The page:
“You can’t judge an independent film by the same standards as a studio movie.” I remember hearing that line in a conversation about reviewing film-festival movies a few years back. There’s truth to this sentiment. A traditional Hollywood movie tries to adhere to a very strict formula; there’s very little deviation from a clearly established storytelling structure.
Film festival fare is often something different. There are films that mirror more traditional filmmaking and do it really well (like “Nina Forever”—see page 25), and there are movies that experiment with the craft and push the envelope. Then there are those movies that leave audiences slack-jawed and every so often asking, “What the fuck am I watching?”—which aptly describes “TAG.” And I do not say that as a criticism—far from it.
“TAG” is a polarizing rollercoaster of a movie. It’s a visceral, sensory overload—a bloody, over-the-top, live-action cartoon that takes off running from the start and sprints to the finish line.
Mitsuko is a high-school student riding on a bus with her fellow classmates. A violent wind kicks up and tears the bus in half, killing everyone onboard except Mitsuko. Covered in blood, surrounded by 40 bifurcated bodies, she flees into the wilderness to try and stay one step ahead of the wind. She cleans herself up and heads back to civilization, only to find her classmates at school seemingly unharmed.
Was it a bad dream? The product of an overactive imagination? Mental illness? The movie settles down for a few minutes to introduce us to Mitsuko’s friends before once again devolving into insanity. This pattern continues for most of the movie, as Mitsuko jumps from reality to surreality with greater frequency. As her reality changes, so does the actress portraying her. At first she’s a private school student. Then a bride. Then a runner in a marathon. Just when we think we’re getting a handle on things, the board gets flipped and the pieces are rearranged.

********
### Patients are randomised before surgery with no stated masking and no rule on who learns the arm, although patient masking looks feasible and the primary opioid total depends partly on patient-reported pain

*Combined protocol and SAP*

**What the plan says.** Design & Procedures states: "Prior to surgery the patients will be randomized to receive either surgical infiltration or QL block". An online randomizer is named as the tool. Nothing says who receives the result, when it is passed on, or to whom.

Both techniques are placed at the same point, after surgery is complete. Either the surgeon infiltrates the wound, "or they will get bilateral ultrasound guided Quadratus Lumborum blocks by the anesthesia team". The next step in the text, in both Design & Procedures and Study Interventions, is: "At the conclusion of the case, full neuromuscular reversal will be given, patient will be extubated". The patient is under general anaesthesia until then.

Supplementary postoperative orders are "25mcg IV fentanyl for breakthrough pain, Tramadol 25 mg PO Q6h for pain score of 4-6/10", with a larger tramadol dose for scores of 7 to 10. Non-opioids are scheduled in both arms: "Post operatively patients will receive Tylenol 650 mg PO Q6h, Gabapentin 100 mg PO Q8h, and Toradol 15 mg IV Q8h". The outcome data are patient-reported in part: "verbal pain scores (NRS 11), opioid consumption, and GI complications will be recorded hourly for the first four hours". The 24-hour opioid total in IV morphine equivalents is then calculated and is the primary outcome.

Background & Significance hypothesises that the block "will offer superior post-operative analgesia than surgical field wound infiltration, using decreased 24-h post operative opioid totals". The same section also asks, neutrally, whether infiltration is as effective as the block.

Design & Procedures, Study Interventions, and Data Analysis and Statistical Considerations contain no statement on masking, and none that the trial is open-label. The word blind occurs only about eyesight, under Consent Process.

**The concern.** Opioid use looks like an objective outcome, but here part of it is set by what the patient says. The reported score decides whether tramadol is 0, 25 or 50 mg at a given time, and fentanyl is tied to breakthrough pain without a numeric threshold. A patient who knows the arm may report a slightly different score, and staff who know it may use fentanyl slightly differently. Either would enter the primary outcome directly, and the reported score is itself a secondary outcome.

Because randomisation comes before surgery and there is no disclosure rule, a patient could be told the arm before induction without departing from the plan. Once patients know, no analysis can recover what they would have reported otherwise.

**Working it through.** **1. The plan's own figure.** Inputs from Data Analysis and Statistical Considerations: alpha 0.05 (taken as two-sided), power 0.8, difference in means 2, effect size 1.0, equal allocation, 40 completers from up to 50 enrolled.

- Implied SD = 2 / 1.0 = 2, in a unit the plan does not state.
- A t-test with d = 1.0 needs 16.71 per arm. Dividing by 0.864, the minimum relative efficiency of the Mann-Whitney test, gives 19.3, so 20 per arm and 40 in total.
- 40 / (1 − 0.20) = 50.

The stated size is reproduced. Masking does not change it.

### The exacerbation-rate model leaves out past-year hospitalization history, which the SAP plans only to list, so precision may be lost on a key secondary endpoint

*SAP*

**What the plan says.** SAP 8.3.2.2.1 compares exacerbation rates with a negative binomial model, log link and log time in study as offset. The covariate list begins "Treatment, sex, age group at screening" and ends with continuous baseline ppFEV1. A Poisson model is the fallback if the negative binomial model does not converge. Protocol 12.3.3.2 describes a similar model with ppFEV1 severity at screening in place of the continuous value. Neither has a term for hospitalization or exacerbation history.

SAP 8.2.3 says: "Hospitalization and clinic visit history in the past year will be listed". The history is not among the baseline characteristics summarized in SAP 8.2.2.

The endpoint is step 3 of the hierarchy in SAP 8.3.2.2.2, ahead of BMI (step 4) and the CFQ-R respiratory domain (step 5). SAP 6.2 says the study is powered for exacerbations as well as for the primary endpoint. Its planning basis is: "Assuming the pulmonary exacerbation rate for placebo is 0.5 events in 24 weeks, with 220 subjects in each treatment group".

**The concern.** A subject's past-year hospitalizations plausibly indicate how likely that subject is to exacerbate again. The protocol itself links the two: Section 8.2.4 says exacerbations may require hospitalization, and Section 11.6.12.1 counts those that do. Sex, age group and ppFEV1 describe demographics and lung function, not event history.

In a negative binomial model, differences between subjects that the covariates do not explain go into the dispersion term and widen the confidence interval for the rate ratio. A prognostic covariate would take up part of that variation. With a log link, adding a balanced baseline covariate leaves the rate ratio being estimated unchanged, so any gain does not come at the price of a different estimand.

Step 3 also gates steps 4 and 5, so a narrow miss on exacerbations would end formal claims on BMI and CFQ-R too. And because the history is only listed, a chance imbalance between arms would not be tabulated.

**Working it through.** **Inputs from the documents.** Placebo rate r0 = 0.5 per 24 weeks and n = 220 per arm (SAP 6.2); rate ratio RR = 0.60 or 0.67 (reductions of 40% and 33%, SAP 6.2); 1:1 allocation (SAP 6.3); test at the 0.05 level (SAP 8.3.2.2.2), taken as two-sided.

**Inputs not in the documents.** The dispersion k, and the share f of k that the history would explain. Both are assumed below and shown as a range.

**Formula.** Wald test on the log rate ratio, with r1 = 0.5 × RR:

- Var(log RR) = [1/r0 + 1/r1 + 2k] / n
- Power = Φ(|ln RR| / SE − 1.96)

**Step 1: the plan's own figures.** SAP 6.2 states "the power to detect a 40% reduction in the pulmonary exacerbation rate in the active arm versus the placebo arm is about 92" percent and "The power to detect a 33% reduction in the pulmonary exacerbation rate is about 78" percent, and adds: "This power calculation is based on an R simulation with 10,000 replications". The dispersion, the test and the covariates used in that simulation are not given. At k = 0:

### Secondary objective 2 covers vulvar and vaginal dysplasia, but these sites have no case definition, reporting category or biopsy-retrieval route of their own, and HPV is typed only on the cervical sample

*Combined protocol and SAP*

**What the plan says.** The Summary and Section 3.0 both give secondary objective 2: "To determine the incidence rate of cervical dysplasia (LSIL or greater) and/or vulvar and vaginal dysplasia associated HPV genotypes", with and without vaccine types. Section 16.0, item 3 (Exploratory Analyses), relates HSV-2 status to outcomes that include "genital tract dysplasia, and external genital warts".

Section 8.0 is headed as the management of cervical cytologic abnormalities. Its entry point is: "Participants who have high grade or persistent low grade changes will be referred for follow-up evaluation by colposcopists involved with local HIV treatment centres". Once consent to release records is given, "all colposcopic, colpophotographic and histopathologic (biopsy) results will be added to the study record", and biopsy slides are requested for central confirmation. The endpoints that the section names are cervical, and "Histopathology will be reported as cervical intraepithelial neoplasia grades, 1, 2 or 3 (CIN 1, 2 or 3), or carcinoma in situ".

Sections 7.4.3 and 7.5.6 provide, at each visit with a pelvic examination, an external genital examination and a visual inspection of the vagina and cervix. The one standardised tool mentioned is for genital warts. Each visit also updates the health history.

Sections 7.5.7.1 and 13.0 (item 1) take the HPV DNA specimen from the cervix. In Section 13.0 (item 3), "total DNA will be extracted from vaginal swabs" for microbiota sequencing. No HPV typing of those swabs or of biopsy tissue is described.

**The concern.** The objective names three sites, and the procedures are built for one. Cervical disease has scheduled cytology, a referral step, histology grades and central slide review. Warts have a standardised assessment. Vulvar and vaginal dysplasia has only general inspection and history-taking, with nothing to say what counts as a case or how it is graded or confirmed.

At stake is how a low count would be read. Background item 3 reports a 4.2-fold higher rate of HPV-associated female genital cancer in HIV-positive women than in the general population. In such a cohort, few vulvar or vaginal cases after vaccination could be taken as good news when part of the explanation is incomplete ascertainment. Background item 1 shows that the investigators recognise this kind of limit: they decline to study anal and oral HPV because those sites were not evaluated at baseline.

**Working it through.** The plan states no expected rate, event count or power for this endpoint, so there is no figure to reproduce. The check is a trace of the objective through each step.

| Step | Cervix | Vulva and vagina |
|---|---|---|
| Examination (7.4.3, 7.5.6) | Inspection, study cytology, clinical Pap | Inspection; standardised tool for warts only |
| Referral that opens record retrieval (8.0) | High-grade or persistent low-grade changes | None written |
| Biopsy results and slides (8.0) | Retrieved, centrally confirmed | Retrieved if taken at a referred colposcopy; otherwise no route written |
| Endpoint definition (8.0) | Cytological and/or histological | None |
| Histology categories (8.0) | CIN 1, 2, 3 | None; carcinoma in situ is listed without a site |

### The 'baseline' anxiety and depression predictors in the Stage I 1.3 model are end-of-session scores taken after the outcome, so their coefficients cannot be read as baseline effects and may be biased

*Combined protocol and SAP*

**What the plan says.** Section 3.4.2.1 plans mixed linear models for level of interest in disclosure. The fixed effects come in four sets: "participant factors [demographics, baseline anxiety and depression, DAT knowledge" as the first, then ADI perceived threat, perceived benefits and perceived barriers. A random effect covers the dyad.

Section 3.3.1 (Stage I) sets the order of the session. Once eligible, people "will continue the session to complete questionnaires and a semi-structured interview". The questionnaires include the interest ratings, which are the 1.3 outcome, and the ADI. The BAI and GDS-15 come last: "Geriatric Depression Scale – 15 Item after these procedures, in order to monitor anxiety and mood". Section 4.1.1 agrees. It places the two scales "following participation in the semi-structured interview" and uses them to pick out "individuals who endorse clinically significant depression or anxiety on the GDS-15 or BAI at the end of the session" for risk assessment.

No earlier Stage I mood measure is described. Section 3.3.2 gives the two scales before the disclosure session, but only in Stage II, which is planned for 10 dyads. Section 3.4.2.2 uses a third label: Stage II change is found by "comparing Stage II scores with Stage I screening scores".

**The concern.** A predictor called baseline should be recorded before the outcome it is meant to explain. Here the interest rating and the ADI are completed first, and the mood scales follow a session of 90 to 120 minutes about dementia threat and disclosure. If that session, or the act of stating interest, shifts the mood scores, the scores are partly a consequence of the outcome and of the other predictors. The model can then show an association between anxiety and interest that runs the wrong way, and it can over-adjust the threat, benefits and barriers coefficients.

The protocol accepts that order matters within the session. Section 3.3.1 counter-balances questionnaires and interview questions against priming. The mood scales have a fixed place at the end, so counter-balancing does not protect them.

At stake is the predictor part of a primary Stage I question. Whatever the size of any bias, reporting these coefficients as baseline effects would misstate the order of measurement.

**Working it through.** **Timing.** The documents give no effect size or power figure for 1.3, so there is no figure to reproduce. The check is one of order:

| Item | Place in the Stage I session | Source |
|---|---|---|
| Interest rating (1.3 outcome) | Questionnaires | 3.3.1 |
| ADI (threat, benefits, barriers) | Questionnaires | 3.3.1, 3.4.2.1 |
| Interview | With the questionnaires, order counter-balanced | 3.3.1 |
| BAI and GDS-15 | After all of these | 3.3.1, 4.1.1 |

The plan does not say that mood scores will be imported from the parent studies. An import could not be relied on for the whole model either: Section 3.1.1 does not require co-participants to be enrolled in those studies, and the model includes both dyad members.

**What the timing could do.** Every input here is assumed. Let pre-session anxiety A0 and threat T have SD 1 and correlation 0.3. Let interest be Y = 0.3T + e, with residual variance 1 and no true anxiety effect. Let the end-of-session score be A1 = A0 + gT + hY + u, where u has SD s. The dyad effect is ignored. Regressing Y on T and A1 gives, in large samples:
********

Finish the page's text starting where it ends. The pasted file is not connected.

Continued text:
For some movies, this kind of disconcerting shift would be a liability. “TAG,” however, is a movie dependent on forward momentum. Like a shark, it would die if it stopped moving.
Eventually, the movie pumps the brakes and provides us with an explanation for the craziness we have witnessed. I was surprised how effective it was. Sometimes I watch a film like “TAG” and expect little logic to the resolution. Yet, there’s a lot of emotion in the movie’s final moments. Writer/director Sion Sono accomplishes a great deal in “TAG.” This movie could easily be written off as exploitation cinema, but Sono has crafted a main character that is surprisingly human and well played by all three actresses who portray her: Reina Triendl, Mariko Shinoda and Erina Mano.
I can’t recall ever seeing a movie like “TAG.” It’s brutal and strange and senseless in the best possible way, like a weird, bastard love child of Takashi Miike and Gaspar Noé. For those who are willing to take this savage ride, it’s well worth the price of admission. Some people might not be able to handle the bumps and frequent narrative jack-knife turns, but for me, it was mesmerizing.